Catholic Mass Rock – A place to celebrate Mass during Penal Times
The secluded setting for this Mass Rock
Penal Laws were imposed by the ruling British on Irish Roman Catholics during the 1600′s and 1700′s, in a bid to force people to accept the reformed Christian faith.
The laws were very restrictive and have had a long and lasting effect on the daily life of Irish Catholics. The laws included:
-Restrictions on how children of Catholics were educated
-Banning Catholics from holding public office or serving in the army
-Expelling Catholic clergy from the country, or executing them
-Taking land and distributing it among British Lords
-Dividing inherited land equally between children, to reduce land size held by individual Catholics
-Excluding Catholics from voting
-Ban on Catholics inheriting Protestant land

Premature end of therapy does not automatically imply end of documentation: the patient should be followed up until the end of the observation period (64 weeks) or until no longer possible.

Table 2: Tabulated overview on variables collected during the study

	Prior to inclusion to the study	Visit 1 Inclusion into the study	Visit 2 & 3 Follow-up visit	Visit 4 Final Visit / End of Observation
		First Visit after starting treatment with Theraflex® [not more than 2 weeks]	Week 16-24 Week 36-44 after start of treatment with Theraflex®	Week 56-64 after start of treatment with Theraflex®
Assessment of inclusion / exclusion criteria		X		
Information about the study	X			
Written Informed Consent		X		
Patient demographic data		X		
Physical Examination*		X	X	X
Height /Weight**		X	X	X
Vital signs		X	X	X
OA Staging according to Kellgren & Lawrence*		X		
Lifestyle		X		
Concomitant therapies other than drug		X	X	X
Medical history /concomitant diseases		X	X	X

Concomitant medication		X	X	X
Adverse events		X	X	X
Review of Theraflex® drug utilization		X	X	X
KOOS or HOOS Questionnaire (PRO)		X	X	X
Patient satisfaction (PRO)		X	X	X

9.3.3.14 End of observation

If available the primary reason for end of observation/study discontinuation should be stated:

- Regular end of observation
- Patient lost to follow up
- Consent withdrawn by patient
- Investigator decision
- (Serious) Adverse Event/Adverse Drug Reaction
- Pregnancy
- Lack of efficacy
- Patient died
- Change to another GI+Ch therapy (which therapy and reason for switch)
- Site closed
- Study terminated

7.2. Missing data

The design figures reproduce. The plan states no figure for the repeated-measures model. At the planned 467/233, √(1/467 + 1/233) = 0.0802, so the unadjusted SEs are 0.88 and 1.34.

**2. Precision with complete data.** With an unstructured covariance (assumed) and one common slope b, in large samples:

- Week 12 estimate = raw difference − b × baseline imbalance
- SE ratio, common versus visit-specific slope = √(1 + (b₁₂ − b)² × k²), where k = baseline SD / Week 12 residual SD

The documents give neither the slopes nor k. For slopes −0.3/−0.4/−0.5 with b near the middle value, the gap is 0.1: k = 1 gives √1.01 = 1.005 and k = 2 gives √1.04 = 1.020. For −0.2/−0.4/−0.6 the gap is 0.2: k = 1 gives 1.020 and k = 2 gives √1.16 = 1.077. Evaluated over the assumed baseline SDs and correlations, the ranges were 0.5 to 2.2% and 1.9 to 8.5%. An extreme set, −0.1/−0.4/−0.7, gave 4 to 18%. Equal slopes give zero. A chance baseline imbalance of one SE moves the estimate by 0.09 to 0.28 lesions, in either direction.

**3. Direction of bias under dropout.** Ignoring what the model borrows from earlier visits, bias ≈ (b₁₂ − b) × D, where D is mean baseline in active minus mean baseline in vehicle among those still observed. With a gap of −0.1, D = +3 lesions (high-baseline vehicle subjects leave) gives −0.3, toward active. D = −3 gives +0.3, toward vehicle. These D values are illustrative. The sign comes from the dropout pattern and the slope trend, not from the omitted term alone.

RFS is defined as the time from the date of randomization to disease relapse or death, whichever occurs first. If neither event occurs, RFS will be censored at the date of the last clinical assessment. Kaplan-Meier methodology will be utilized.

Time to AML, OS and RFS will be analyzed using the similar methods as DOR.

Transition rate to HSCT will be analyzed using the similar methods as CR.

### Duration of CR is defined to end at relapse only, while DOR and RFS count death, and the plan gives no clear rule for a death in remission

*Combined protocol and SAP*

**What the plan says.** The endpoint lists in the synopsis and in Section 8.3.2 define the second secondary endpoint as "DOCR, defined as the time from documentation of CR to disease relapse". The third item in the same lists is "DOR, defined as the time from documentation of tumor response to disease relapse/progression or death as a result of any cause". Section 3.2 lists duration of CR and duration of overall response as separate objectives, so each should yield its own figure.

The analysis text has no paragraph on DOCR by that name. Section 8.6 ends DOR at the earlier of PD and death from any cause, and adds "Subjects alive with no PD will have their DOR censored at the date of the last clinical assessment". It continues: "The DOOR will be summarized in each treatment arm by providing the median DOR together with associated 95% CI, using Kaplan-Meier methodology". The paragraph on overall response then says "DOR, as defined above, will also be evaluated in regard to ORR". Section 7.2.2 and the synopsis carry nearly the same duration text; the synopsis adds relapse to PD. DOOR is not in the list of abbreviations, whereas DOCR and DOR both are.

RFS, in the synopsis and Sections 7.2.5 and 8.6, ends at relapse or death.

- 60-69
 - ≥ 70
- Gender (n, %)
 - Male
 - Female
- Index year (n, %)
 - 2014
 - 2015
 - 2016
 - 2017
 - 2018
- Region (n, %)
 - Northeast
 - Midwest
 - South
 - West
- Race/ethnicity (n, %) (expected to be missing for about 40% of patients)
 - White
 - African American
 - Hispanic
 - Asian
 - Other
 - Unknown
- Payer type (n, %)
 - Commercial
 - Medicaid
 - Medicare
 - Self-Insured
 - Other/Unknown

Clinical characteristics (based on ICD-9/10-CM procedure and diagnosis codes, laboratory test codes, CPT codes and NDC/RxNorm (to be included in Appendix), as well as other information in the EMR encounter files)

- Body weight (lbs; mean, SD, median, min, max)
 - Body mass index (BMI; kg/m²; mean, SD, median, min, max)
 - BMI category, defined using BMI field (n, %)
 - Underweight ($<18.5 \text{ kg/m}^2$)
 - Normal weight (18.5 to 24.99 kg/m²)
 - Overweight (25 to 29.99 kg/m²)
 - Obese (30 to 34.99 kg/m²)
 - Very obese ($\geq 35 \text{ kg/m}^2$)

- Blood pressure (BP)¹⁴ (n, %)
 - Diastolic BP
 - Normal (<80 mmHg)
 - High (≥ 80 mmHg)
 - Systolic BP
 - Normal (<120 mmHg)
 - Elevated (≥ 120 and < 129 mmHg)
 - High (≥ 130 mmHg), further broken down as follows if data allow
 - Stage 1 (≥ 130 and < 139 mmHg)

Another restriction during Penal Times was a ban on the celebration of Catholic Mass. Catholic priests and worshippers had to find hidden areas in the Irish countryside to celebrate Mass. Many of these places were marked with “Mass Rocks”. The Mass Rock (Carraig an Aifrinn in Irish) was oftentimes a rock taken from a church ruin, and used as a place of worship for Roman Catholics.
The Mass Rock is marked with a commemorative plaque. You can also see a cross in the background
Many of these Mass Rocks can be found around the Irish countryside today. Some are more prominently displayed these days due to the development of land, while others still remain in very secluded areas.
I grew up just a few minutes away from the one shown in the picture below and never knew it existed until recently. It is very difficult to locate, but I have a very inquisitive Dad who likes to wander through places that may not look like much, and he took me here a couple of weeks ago. It gave me an eerie feeling to stand where people stood during times of persecution, and just try to imagine what life must have been like.
The inscription written in both Irish and English reads, “Mass was celebrated here in Penal Times”